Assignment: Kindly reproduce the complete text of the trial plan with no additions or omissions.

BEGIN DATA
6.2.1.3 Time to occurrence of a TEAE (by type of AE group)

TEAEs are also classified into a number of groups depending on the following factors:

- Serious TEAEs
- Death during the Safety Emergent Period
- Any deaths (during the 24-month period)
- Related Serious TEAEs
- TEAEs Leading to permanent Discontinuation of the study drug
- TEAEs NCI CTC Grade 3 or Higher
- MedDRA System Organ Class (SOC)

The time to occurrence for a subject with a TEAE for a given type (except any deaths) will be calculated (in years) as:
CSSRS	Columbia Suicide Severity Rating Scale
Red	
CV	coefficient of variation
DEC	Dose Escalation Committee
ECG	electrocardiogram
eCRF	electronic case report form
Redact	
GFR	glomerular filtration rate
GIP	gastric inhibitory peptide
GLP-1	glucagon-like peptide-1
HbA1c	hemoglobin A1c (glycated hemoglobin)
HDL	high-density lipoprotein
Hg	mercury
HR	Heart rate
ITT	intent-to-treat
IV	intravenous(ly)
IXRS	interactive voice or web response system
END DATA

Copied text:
6.2.1.3 Time to occurrence of a TEAE (by type of AE group)

TEAEs are also classified into a number of groups depending on the following factors:

- Serious TEAEs
- Death during the Safety Emergent Period
- Any deaths (during the 24-month period)
- Related Serious TEAEs
- TEAEs Leading to permanent Discontinuation of the study drug
- TEAEs NCI CTC Grade 3 or Higher
- MedDRA System Organ Class (SOC)

The time to occurrence for a subject with a TEAE for a given type (except any deaths) will be calculated (in years) as:
CSSRS	Columbia Suicide Severity Rating Scale
Red	
CV	coefficient of variation
DEC	Dose Escalation Committee
ECG	electrocardiogram
eCRF	electronic case report form
Redact	
GFR	glomerular filtration rate
GIP	gastric inhibitory peptide
GLP-1	glucagon-like peptide-1
HbA1c	hemoglobin A1c (glycated hemoglobin)
HDL	high-density lipoprotein
Hg	mercury
HR	Heart rate
ITT	intent-to-treat
IV	intravenous(ly)
IXRS	interactive voice or web response system